The false allegations against Chevron Corporation in Ecuador have been called the “legal fraud of the century” by the Wall Street Journal. Here are the facts:
In February 2011, an $18 billion judgment (later reduced to $9.5 billion) was issued by an Ecuadorian court against Chevron Corporation, claiming Chevron was responsible for alleged environmental and social harms in the Amazon region of Ecuador. Chevron appealed the ruling on the grounds that it lacked scientific merit and ignored overwhelming evidence of fraud and misconduct. However, in January 2012, an Ecuadorian appeals panel upheld the lower court judgment.
Based on overwhelming evidence of fraud and misconduct throughout the Ecuadorian lawsuit and trial, Chevron initiated a civil lawsuit in the U.S. District Court for the Southern District of New York. In March 2014, the court ruled that the Ecuadorian judgment was the product of fraud and racketeering activity, finding it unenforceable in the United States.
The nearly 500-page ruling found that Steven Donziger, the lead American lawyer behind the Ecuadorian lawsuit, violated the federal Racketeer Influenced and Corrupt Organizations Act (RICO) in obtaining the Ecuadorian judgment. Among other things, the court found that Donziger committed extortion, money laundering, wire fraud, Foreign Corrupt Practices Act violations, witness tampering and obstruction of justice, and that he tried to cover up his and his associates’ crimes.
The court found that Donziger and his team “wrote the [Ecuadorian] court’s Judgment themselves and promised $500,000 to the Ecuadorian judge to rule in their favor and sign their judgment.” As U.S. federal judge Lewis Kaplan stated in the court’s ruling:
“The wrongful actions of Donziger and his Ecuadorian legal team would be offensive to the laws of any nation that aspires to the rule of law, including Ecuador – and they knew it. Indeed, one Ecuadorian legal team member, in a moment of panicky candor, admitted that if documents exposing just part of what they had done were to come to light, ‘apart from destroying the proceeding, all of us, your attorneys, might go to jail.’ It is time to face the facts.”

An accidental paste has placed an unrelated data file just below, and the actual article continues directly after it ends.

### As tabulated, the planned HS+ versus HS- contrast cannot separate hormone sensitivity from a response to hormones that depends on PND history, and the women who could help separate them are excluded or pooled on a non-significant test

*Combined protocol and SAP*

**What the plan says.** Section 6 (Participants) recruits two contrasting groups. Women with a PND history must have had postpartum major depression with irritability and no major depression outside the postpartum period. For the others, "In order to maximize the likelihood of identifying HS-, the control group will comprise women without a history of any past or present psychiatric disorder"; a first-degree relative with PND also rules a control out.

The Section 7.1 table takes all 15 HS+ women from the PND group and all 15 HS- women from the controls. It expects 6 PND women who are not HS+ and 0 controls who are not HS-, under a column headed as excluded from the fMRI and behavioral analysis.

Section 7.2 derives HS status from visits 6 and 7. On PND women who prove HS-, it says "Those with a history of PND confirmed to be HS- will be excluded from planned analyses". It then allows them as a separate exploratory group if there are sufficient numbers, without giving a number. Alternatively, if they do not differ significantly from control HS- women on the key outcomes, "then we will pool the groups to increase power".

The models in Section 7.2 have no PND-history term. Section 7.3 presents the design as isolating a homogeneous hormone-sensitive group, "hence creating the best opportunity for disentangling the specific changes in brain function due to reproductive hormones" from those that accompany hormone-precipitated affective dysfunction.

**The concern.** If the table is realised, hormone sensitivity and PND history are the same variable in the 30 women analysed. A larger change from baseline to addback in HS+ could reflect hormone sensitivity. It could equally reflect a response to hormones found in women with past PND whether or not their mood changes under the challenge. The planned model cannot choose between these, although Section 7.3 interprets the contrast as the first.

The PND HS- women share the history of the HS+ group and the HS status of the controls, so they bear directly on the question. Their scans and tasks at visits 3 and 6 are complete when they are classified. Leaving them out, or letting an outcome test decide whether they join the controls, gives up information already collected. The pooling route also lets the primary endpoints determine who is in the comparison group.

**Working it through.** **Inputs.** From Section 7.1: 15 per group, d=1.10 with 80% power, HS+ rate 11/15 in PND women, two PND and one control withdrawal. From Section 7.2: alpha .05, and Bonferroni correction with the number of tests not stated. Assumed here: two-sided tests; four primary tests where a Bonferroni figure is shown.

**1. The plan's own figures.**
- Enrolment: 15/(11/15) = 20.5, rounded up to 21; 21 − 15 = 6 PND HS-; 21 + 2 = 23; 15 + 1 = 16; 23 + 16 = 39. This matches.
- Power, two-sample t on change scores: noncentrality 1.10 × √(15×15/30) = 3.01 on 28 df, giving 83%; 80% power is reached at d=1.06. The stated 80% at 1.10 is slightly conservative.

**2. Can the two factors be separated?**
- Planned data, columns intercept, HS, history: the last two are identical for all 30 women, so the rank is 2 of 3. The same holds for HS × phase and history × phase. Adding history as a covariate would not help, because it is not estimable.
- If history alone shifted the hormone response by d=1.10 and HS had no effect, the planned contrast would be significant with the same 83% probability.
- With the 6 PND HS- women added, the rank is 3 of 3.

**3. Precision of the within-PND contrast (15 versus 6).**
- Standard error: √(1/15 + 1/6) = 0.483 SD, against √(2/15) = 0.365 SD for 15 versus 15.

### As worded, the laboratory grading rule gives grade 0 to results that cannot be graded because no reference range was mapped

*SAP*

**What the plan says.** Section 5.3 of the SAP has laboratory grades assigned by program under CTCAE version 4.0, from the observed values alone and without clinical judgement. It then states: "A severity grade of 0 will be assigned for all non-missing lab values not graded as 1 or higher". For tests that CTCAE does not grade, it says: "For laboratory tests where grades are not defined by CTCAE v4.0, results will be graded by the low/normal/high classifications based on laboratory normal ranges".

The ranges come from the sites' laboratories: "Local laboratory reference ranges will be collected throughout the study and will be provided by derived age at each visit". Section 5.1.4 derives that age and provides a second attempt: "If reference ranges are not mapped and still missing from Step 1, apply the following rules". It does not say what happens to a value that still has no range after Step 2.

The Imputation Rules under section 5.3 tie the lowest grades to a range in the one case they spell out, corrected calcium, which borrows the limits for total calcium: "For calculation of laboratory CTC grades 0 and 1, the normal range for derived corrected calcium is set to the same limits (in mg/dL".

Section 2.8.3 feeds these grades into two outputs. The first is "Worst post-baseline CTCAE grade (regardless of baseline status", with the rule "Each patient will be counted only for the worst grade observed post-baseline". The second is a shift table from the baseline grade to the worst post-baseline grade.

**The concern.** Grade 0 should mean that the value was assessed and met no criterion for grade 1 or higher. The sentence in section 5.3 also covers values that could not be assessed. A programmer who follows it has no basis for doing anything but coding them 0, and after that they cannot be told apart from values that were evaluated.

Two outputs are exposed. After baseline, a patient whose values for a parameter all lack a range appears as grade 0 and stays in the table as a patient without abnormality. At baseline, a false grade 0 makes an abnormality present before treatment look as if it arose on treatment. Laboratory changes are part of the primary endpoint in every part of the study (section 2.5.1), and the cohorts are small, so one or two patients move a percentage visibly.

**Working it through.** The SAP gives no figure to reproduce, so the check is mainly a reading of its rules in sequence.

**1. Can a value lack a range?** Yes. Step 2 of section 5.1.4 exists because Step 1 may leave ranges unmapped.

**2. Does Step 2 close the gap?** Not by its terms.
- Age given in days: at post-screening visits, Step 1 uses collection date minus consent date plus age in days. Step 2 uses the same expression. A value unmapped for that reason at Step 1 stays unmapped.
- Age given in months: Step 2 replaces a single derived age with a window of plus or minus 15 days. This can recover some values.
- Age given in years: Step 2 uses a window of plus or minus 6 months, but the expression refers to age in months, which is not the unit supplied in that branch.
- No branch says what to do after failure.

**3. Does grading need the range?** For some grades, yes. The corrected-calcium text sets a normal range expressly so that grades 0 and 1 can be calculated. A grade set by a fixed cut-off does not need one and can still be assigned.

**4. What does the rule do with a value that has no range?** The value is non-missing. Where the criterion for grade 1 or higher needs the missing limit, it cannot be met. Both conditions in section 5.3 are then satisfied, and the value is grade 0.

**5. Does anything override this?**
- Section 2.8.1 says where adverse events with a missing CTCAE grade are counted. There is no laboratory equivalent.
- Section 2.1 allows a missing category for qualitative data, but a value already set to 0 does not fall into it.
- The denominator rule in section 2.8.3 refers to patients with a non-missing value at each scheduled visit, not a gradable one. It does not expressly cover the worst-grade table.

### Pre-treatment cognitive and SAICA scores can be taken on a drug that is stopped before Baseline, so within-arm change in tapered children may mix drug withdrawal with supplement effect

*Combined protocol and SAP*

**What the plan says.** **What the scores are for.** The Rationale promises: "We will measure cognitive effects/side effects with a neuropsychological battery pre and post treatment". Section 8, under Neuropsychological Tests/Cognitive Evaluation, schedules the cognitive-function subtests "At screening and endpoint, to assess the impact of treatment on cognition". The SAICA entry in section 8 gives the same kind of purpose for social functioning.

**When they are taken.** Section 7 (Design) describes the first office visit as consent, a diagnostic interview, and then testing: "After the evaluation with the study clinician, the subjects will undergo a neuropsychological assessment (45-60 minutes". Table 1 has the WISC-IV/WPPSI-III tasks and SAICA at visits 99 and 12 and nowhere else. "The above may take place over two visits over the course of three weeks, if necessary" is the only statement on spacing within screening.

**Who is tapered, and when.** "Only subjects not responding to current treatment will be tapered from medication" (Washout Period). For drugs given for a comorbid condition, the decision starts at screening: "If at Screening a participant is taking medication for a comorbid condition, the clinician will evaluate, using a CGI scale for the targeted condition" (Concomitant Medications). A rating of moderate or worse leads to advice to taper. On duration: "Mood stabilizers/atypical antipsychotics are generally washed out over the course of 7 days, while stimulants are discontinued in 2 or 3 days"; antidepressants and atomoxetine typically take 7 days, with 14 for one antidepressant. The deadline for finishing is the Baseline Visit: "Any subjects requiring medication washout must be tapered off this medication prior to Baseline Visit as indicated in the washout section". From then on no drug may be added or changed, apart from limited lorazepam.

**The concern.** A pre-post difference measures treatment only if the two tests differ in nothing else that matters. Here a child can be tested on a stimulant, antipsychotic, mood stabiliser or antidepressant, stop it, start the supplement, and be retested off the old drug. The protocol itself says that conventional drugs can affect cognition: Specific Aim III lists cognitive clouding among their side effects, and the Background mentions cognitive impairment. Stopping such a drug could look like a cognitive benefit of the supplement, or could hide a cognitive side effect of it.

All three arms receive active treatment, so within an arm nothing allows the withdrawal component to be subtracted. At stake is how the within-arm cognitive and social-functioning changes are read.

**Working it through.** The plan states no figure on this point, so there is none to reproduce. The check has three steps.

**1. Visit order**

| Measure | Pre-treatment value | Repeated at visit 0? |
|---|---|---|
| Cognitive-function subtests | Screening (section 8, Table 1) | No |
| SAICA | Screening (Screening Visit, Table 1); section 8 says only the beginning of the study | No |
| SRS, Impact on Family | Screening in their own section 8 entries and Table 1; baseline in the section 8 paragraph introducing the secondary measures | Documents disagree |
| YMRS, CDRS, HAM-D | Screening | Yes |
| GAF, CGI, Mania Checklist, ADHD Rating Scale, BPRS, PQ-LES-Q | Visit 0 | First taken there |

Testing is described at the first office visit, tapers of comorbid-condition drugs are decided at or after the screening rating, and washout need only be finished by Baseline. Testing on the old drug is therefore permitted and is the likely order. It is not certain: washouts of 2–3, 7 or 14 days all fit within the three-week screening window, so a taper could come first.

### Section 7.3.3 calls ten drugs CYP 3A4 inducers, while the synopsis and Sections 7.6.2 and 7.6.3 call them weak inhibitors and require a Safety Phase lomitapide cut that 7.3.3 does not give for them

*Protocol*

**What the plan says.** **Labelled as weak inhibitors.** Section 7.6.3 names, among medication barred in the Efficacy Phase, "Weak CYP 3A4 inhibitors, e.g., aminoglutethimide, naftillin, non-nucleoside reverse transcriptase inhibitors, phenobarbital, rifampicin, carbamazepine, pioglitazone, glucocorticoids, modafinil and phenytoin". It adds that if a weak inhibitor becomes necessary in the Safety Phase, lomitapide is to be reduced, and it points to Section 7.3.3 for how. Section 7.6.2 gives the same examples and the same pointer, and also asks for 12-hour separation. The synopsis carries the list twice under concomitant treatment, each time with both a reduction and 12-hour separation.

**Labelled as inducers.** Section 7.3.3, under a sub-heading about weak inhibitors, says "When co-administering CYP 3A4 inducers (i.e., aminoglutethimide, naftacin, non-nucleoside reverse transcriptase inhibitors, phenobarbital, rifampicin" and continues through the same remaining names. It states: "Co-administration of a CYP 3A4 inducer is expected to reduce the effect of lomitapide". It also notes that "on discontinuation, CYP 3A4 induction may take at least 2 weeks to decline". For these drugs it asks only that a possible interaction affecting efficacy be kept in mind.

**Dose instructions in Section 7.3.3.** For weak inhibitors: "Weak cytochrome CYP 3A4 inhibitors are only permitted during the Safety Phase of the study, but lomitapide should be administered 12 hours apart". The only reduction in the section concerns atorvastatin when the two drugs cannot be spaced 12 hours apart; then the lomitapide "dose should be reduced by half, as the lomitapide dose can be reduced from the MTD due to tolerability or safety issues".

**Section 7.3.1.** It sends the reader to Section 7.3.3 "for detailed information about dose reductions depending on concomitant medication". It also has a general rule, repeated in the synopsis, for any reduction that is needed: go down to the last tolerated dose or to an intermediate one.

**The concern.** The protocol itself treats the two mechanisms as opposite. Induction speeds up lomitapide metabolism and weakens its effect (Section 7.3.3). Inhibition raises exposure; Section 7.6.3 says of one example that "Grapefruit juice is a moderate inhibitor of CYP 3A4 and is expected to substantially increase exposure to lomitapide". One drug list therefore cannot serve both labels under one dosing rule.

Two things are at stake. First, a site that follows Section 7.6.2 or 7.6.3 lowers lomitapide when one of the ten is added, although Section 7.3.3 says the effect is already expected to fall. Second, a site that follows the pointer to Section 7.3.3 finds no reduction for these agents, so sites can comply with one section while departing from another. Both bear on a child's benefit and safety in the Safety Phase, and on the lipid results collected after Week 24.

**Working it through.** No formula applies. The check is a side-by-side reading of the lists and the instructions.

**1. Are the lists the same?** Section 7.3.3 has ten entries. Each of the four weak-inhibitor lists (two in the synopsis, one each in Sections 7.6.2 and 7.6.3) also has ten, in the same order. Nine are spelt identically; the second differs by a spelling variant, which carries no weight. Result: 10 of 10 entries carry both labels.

This decision was unanimously affirmed by the United States Court of Appeals for the Second Circuit in August 2016. It affirmed the factual findings made by the trial court, noting that Donziger and the Ecuadorian plaintiffs did not challenge the trial court’s factual findings. The appeals court stated that Donziger and his team engaged in a “parade of corrupt actions…including coercion, fraud and bribery.”
In June 2017, the United States Supreme Court denied a petition seeking review of the appeals court’s decision. As a result, the U.S. legal system has finally and conclusively found that the Ecuadorian judgment is the product of fraud and bribery.
Firsthand Accounts of Corruption
During the racketeering trial against Steven Donziger and his team, Chevron presented unrebutted evidence detailing the extent of the fraudulent acts undertaken and directed by Donziger, including fabricating environmental evidence, pressuring scientific experts to falsify reports, plotting to intimidate judges into handing down favorable rulings, bribing court-appointed experts, ghostwriting court reports and even drafting the final judgment.
Chevron called 24 witnesses, offered deposition testimony from 21 others, and offered more than 3,000 exhibits into evidence. Testimony included those formerly aligned with the plaintiffs, who provided firsthand accounts of corruption:
- Ghostwriting: Donziger’s own environmental consultants, from Stratus Consulting, provided sworn testimony disavowing their work and affirming that there is no scientific merit to the plaintiffs’ damages claims against Chevron.
- In sworn declarations (here and here), senior Stratus executives detail the role the firm played, along with Donziger and his team, in ghostwriting a damages report for a supposedly independent court-appointee. In their declarations, the executives state that “Stratus is not aware of any scientific evidence that people in the former concession area are drinking water contaminated with petroleum” and that they are “not aware of any scientific data that shows that any adverse health effects are caused by contamination from petroleum operations in the Oriente.”
- Bribery: Alberto Guerra, a former Ecuadorian judge who once presided over the case, testified that the judge who issued the judgment against Chevron was promised a $500,000 bribe by Donziger and his team in exchange for allowing them to ghostwrite the judgment against Chevron.